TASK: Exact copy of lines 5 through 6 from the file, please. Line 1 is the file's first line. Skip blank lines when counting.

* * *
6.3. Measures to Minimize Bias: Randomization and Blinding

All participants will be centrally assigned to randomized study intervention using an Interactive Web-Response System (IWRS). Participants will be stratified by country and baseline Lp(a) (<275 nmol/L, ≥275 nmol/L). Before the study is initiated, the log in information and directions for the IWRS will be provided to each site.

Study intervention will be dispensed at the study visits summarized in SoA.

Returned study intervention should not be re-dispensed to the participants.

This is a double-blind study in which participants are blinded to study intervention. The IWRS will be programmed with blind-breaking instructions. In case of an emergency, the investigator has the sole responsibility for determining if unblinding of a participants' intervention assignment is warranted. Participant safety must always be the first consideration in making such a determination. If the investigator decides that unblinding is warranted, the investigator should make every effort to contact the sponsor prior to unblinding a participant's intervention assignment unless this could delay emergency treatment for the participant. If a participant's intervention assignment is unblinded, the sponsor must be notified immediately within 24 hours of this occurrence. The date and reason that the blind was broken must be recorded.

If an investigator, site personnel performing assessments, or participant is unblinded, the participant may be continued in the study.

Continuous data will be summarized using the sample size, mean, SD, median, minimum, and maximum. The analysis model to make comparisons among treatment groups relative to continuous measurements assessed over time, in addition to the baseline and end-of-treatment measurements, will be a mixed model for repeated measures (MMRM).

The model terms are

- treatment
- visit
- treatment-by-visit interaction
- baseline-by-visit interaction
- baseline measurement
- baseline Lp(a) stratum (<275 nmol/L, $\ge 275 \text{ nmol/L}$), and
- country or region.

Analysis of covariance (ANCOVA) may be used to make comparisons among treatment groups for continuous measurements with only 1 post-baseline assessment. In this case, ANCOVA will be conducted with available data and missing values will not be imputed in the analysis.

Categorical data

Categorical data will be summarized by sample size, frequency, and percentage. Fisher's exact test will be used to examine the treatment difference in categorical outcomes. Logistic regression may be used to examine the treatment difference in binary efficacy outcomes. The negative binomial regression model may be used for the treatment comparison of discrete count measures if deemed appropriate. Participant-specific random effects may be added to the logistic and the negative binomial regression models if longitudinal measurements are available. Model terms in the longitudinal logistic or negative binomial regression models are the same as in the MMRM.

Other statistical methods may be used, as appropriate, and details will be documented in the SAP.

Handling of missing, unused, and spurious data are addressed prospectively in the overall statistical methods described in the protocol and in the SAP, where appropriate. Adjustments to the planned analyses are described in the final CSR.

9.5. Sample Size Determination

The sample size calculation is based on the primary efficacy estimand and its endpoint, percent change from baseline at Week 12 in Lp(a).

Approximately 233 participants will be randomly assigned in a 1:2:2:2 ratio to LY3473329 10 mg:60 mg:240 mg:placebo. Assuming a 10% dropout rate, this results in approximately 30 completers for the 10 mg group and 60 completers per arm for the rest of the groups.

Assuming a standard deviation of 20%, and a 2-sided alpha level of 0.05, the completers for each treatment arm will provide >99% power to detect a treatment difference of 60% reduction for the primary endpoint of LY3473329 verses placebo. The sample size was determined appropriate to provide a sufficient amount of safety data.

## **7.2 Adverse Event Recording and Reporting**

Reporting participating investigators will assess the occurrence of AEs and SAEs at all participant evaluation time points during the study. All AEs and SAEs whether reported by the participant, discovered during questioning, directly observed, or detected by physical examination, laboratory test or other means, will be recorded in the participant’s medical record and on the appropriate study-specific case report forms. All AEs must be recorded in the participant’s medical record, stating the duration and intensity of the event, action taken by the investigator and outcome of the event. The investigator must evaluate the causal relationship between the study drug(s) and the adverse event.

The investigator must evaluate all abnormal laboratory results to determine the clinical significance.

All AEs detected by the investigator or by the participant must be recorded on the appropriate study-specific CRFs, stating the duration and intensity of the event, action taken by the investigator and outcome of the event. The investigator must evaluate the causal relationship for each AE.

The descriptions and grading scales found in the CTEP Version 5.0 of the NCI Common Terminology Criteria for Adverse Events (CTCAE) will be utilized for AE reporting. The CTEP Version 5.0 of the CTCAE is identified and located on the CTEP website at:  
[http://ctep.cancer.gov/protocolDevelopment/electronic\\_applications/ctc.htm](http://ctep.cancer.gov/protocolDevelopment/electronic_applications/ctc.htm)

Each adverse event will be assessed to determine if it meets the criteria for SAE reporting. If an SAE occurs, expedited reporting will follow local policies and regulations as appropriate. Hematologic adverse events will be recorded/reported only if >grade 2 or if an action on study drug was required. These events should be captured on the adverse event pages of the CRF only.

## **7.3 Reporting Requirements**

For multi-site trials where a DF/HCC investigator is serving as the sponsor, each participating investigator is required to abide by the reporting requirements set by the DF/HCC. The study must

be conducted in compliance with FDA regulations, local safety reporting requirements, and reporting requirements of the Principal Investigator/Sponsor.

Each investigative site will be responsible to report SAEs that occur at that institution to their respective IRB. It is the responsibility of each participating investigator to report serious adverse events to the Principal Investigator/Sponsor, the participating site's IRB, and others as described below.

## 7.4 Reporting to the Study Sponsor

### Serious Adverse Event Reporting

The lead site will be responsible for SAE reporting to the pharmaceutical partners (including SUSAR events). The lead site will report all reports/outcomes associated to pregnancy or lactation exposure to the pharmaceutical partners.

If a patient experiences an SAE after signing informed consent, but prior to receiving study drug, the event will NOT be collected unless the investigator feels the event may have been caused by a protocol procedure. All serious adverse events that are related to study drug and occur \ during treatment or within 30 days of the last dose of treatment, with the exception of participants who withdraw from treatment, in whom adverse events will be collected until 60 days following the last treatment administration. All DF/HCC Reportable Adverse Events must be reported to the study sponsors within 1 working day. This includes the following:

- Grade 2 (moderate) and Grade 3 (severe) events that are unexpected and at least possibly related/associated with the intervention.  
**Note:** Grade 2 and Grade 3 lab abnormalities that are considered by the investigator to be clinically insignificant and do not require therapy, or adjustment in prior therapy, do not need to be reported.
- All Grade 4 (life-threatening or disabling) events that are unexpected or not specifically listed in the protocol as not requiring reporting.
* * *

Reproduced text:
This is a double-blind study in which participants are blinded to study intervention. The IWRS will be programmed with blind-breaking instructions. In case of an emergency, the investigator has the sole responsibility for determining if unblinding of a participants' intervention assignment is warranted. Participant safety must always be the first consideration in making such a determination. If the investigator decides that unblinding is warranted, the investigator should make every effort to contact the sponsor prior to unblinding a participant's intervention assignment unless this could delay emergency treatment for the participant. If a participant's intervention assignment is unblinded, the sponsor must be notified immediately within 24 hours of this occurrence. The date and reason that the blind was broken must be recorded.

If an investigator, site personnel performing assessments, or participant is unblinded, the participant may be continued in the study.